The intake of gluten in gluten sensitive individuals causes inflammation of the mucosa of the small intestine and a characteristic, although not specific, lesion. The mucosal lesions vary considerably both in severity and extent. The upper part of the small bowel is most affected (Rubin 1960). In the 1950s, the diagnosis of CD usually relied on clinical signs of malabsorption. When biopsies from the small intestine became available in the 1960s, the diagnosis of CD became based more on histopathology.
One definition that was widely accepted for many years uses a combination of histopathological and clinical signs (Cluysenaer 1977). According to these criteria the diagnosis of CD in adults requires that the specimens show mucosal lesions compatible with coeliac disease,plus at least two of the following three additional criteria: a) biochemical signs of malabsorption, b) a previous history suggestive of coeliac disease and c) morphological improvement of the small-intestinal mucosa on a GFD.
For children the first commonly accepted criteria for a diagnosis of CD were established in 1970 by the ESPGHAN group.
These criteria consisted of a) a structurally abnormal intestinal mucosa on a gluten containing diet b) clear improvement on a gluten free diet (GFD) c) deterioration during gluten challenge (Meuwisse 1970).
The ESPGHAN criteria were revised in 1990. The main criteria are now the finding of structurally abnormal intestinal mucosa on a gluten containing diet, followed by a clear clinical remission on a GFD (Walker-Smith 1990). An initial finding of circulating antibodies, e.g. antigliadin-, antireticulin-, antiendomysium- or tissue transglutaminase antibodies of IgA isotype and their disappearance on a GFD further supports the diagnosis. In patients without initial symptoms, histological recovery should be demonstrated by a second biopsy. Gluten challenge should be considered when the diagnosis is uncertain. This is recommended when assessment of the initial small intestinal biopsy is equivocal, and in children below two years of age at presentation, as the cause of the enteropathy might be a temporary sensitivity to cow’s milk.
There are no clear-cut criteria for adult CD. In clinical practice modified ESPGHAN criteria are used. Logan coined the metaphor of the coeliac iceberg (Logan 1992). Patients with symptomatic CD represent the tip of the iceberg (see illustration), visible above the water line.
Silent CD patients are free from major symptoms but have typical damage to the mucosa. Latent coeliacs have no symptoms and only minor mucosal lesions. At the base of the iceberg are healthy people with intact mucosa, but with a genetic possibility of developing CD.
After Richard Logan 1992.
Diagnosis of CD based on histopathology became available as a routine method after a capsule for collecting biopsy specimens from the jejunum was constructed(Crosby 1957).
It was later shown that biopsies taken from the proximal duodenum during a gastroscopy had the same diagnostic value as biopsies taken from the jejunum with a capsule (Scott 1976, Gillberg 1977).
The Alexander classification
Alexander was the first to perform systematic validation of the histopathology in adults (Alexander 1975).
Table 1. Classification of small bowel biopsies according to Alexander.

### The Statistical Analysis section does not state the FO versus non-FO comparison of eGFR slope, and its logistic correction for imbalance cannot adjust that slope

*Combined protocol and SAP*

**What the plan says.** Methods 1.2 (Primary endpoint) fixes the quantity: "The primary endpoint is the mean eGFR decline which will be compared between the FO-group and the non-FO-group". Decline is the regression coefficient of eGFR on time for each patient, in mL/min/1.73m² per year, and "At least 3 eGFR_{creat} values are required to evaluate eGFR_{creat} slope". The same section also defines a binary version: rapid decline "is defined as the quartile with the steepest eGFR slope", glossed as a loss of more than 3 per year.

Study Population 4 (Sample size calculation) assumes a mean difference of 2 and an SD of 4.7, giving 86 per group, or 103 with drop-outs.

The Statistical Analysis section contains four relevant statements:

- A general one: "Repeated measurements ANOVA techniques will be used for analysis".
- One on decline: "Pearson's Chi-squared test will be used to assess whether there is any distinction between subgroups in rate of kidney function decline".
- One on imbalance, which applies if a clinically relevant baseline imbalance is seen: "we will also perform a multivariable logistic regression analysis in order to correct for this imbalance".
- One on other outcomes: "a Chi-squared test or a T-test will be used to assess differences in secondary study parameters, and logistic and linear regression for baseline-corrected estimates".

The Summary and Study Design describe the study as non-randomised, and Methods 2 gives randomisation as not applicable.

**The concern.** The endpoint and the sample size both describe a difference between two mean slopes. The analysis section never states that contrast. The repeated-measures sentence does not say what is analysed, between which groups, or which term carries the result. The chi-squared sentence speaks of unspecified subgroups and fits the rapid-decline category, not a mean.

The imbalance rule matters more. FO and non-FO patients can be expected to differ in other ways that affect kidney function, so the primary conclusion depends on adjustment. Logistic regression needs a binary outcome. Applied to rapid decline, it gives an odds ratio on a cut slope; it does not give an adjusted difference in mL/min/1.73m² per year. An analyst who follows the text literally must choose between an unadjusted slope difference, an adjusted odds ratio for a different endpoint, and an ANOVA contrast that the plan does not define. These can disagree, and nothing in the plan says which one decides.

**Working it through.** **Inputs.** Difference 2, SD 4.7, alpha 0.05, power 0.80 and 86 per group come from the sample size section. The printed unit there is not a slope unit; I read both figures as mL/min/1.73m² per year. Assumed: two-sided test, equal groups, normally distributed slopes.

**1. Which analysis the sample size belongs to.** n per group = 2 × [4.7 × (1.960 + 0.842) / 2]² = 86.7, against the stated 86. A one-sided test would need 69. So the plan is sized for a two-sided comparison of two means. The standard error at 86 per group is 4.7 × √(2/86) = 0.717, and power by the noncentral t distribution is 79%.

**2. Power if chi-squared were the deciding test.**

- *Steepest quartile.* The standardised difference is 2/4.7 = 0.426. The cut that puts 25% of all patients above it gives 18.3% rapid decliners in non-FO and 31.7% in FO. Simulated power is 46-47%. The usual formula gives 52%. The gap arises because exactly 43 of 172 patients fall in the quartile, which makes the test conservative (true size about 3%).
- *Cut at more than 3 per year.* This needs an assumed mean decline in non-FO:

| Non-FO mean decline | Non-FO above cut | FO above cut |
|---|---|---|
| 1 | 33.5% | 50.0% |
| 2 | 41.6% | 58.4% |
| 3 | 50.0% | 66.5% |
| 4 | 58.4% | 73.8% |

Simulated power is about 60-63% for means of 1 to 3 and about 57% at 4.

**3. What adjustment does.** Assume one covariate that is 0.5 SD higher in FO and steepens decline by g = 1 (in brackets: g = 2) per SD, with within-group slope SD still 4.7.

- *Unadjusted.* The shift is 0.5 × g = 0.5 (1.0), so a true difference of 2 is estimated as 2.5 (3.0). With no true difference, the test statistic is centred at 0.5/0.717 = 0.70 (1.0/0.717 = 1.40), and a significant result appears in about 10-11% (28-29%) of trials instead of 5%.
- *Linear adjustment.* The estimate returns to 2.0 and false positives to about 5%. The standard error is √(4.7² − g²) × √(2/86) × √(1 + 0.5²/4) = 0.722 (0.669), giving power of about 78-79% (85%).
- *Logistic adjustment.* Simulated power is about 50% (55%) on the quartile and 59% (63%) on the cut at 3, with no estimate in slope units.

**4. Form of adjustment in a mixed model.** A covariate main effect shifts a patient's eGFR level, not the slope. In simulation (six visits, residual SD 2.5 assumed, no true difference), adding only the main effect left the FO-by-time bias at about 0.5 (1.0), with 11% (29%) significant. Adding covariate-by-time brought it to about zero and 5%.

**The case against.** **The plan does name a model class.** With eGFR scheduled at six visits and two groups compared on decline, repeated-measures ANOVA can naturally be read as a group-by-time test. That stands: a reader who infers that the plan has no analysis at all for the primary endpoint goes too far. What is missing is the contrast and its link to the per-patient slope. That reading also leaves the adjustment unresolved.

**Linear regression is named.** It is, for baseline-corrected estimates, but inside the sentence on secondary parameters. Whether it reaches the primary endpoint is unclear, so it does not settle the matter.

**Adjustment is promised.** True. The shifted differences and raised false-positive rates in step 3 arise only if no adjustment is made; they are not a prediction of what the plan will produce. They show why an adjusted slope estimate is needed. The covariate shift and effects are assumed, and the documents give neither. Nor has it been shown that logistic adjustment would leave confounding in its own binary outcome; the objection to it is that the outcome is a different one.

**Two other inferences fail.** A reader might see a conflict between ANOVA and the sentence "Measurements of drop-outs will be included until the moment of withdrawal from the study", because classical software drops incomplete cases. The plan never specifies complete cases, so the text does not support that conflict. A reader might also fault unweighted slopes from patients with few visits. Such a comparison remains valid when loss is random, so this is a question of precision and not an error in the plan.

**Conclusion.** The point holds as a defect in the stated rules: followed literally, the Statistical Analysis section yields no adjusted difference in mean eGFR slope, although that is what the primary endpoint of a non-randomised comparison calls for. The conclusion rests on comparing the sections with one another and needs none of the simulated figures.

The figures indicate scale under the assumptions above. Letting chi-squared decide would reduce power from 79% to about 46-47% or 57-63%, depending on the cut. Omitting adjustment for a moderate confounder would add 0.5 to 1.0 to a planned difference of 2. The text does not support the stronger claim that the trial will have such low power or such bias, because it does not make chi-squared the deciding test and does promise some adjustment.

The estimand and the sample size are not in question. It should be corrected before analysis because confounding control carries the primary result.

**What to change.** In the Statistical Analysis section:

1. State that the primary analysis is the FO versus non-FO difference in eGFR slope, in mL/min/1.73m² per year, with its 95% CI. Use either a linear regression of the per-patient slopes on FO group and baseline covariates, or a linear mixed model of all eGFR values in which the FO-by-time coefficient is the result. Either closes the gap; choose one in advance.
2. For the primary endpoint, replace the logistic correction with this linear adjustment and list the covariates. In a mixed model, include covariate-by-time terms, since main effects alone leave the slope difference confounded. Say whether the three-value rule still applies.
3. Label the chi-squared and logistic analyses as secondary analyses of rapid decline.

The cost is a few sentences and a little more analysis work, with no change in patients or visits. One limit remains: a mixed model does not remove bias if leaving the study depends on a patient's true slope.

Grade Villi Epithelium Lamina propria
I Tall, narrow Columnar Scanty cell content
II Broad, fused Columnar, brush border may be absent at times, round cell infiltration
Lymphocytes and plasma cells moderately
III Broad, short,
Degenerated on surface, trend towards cuboidal, elongated
Lymphocytes and plasma cells considerably increased IV No villi,flat or mosaic surface Degenerated on surface, elongated crypts Dense infiltrate of
lymphocytes, plasma cells, eosinophils
The Marsh classification
Marsh added the perspective of time in the gradual development of mucosal lesions (Marsh 1995). He proposed a four-grade scale (Table 2) with type III as the classic mucosal lesion, with varying degrees of mucosal atrophy. A division into subgroups depending on the degree of villous atrophy was later added (Oberhuber 1999).
Table 2. Classification of coeliac lesions according to Marsh and modified by Oberhuber. Grade Villi Crypts IEL
0 normal normal normal
I normal normal increased
II normal increased in depth increased
III a)partial b)subtotal
increased in depth increased
IV no villi atrophy of the
The Swedish Society of Pathology has adopted the Marsh-Oberhuber scheme. Their classification is roughly the same, but without type II which was only very rarely encountered and has mainly been observed under experimental conditions (Marsh 1992). Up to 20 lymphocytes per 100 epithelial cells
is accepted as normal. The KVAST-classification is now used in many Swedish pathology laboratories.
Table 3. The KVAST classification Normal mucosa Borderline mucosa Partial atrophy Subtotal/total atrophy Atrophy of villi - - + ++ Hyperplasia of crypts - - + ++ IEL - + + + Lymphocytes and plasma cells in lamina propria - -(+) + + Frequency of mitosis in the crypt epithelium
- + + ++
- = absent/lacking + = slight increase ++ = great increase
IEL= intraepithelial lymphocytes
Diagnostic difficulties occur, especially in borderline cases. The distinction between partial villous atrophy and normal mucosal structure is not always easy to determine. The diagnosis must be made on well-orientated samples. However, in clinical practice, oblique slicing of the specimens occurs. Even at centres with a great deal of interest in CD, 12% of the biopsy specimens were not suitable for interpretation (Collin 2005A).